The wildfires in Australia continue to leave nothing but destruction in their wake. Houses, structures and landscapes have been razed and scorched. Help is coming all around the world in the form of financial aid and helping to put out the fires. However, the damage done is extensive with 24 human lives lost amongst the countless animals that also perished. It will take much time and effort for the area to be reconstructed, both physically and mentally, regarding its inhabitants.
The experience is not only mentally damaging for those who are directly affected, but also those who have read about it or seen it. Natural disasters and climate-change-induced extreme weather fall into this category, according to the American Psychological Association (APA).
According to APA, experience of the wildfires leads to grief, stress and fear, but also bursts of depression, mood swings and other psychological factors. Children who are small, are particularly susceptible to this.
The Australian Government has recently got $2 billion for a National Bushfire Recovery Agency, which will look into all aspects of the damage, including ecological and physical restoration as well as psychological support. Fire affected areas have already called for relief funds to help with the rehabilitation of the area.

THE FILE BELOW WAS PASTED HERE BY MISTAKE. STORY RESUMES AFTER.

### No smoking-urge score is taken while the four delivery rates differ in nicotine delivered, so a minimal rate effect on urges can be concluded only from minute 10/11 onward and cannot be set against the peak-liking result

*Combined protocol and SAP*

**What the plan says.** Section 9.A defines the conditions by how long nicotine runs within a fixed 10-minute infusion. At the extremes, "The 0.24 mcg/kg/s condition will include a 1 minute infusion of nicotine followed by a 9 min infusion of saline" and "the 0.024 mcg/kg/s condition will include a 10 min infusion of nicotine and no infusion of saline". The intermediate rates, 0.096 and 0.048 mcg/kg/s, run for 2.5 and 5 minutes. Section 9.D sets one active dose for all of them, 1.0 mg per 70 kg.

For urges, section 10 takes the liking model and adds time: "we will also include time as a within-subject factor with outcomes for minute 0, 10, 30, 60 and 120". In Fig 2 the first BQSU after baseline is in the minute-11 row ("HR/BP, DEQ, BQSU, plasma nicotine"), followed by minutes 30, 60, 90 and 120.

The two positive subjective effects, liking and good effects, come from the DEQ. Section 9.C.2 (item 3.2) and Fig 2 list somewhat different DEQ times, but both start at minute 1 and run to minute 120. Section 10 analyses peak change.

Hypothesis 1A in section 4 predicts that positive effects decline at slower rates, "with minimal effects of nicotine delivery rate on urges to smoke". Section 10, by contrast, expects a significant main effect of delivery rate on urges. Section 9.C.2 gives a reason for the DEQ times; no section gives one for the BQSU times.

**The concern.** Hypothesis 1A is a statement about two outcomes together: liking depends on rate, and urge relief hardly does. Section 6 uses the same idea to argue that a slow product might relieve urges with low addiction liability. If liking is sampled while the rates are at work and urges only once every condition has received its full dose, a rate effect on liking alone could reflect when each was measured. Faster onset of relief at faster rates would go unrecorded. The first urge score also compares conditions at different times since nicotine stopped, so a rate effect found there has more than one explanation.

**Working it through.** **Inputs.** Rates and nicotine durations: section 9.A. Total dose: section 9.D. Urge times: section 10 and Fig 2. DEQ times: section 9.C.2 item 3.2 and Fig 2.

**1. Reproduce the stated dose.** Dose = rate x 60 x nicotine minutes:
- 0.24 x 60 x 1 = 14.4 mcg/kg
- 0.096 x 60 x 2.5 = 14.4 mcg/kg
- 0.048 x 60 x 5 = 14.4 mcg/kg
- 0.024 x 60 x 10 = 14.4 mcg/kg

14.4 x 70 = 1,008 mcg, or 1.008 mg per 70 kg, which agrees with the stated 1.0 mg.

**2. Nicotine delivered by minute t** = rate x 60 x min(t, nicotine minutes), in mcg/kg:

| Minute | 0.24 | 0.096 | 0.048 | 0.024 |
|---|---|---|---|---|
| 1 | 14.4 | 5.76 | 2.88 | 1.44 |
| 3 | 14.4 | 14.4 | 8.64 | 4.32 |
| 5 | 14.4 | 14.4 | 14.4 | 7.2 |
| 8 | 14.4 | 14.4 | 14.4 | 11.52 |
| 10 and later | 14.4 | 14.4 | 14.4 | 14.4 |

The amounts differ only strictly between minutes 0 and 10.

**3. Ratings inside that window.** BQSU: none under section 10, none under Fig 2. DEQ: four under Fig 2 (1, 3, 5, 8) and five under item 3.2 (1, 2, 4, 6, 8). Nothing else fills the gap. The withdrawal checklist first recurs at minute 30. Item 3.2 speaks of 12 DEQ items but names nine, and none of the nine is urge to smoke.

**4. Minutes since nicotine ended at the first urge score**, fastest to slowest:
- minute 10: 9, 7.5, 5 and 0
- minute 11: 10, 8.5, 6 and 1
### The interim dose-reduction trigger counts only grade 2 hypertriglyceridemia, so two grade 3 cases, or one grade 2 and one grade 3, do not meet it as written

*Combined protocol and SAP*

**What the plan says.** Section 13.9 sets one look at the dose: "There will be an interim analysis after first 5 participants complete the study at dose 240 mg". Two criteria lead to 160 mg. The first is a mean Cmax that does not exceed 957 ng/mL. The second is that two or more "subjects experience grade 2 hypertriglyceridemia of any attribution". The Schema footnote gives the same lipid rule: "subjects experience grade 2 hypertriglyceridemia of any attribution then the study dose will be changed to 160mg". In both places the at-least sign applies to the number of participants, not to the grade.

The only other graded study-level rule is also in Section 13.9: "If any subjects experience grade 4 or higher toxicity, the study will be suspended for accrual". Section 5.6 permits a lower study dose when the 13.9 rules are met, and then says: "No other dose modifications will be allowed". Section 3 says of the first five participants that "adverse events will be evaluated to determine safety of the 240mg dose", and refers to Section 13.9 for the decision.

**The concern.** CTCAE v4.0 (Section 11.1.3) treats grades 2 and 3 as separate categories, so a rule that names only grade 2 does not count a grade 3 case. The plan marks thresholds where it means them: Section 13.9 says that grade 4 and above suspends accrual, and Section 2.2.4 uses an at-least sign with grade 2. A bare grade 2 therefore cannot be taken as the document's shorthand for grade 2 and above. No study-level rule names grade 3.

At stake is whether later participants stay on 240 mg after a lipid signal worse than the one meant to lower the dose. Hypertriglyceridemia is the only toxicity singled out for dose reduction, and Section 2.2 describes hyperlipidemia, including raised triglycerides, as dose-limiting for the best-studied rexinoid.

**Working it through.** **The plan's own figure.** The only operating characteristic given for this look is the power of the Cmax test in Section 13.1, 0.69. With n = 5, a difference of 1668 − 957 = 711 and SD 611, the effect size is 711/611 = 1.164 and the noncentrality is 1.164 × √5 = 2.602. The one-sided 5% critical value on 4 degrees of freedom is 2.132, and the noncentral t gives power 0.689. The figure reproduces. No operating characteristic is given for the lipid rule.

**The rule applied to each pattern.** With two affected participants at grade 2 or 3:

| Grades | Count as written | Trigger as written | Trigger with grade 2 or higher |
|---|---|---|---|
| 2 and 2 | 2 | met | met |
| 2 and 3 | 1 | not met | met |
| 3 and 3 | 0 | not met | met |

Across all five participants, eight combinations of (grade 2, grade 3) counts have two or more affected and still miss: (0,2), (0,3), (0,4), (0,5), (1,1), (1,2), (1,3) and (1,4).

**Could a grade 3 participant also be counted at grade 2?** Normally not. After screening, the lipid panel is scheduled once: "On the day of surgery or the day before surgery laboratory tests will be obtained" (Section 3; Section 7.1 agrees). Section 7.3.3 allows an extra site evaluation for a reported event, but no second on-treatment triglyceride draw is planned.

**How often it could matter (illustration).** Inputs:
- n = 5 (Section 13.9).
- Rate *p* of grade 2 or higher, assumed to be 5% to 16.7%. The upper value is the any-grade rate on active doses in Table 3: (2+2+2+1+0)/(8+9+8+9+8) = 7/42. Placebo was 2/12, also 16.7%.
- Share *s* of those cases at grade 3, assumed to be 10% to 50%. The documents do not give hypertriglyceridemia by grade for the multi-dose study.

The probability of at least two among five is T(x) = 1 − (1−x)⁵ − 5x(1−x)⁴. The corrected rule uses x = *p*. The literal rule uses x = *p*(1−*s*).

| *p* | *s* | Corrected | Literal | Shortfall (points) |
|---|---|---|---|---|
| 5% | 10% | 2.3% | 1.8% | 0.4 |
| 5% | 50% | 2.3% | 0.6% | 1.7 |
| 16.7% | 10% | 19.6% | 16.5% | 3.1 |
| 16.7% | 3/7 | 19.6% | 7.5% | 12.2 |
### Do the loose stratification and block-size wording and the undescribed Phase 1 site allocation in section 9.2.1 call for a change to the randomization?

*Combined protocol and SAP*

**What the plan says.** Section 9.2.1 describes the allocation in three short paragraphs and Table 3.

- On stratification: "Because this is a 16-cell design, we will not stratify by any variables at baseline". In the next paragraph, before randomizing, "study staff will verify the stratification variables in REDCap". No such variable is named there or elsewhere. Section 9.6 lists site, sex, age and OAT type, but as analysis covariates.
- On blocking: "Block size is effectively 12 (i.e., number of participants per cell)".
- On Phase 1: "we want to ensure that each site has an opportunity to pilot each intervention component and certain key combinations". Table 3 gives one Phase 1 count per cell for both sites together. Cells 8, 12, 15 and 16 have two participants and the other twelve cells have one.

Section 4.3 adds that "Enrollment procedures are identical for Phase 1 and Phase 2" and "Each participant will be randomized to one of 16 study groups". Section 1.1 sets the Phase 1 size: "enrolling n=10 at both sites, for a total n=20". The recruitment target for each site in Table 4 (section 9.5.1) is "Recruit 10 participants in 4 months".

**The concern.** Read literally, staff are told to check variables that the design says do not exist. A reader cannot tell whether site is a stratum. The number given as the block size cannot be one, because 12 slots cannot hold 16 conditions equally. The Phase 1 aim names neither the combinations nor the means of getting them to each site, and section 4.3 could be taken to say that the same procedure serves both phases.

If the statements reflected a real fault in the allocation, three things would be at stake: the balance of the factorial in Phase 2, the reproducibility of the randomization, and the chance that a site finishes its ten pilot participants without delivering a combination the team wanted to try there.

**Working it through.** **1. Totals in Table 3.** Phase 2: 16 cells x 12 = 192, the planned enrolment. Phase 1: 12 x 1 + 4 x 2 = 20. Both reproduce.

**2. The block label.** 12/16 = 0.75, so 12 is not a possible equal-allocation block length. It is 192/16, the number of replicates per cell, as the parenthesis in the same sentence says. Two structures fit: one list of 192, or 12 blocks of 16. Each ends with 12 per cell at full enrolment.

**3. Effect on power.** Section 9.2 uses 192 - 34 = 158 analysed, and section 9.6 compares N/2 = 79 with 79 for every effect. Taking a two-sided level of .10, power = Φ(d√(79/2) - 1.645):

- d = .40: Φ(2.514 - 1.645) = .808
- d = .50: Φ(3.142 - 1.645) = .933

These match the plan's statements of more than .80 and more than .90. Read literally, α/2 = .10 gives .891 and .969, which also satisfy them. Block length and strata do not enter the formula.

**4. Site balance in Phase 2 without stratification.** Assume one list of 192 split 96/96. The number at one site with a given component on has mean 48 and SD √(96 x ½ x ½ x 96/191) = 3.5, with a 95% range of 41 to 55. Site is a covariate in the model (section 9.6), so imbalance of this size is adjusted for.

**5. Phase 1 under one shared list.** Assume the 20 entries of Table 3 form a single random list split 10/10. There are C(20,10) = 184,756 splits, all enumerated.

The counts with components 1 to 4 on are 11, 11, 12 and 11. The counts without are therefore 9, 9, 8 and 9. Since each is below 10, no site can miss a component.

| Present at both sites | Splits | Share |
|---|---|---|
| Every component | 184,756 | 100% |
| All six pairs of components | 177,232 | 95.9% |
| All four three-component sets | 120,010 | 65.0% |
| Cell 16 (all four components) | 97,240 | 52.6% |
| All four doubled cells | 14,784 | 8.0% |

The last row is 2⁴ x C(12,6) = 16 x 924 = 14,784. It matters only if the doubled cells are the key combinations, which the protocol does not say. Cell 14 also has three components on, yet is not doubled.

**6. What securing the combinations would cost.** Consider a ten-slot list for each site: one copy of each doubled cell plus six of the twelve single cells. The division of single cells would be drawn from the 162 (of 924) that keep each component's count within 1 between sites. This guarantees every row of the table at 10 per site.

Places like Australia and California are no strangers to wildfires, and have learned from the experiences. After the Black Saturday fires, the state of Victoria developed a blueprint for guiding post-disaster mental health support. These also had training programs for counsellors in schools with the provision of support groups as well as free counselling services.
However, learning from the past does not come cheap for survivors, as Dr. Joshua Weil, an emergency medicine physician at Kaiser Permanente in Santa Rosa, Calif., saw literal hell run loose when his house was lost to the Tubbs Fire in 2017. And then again, Weil was forced to evacuate this October as his house was in the line of the fire.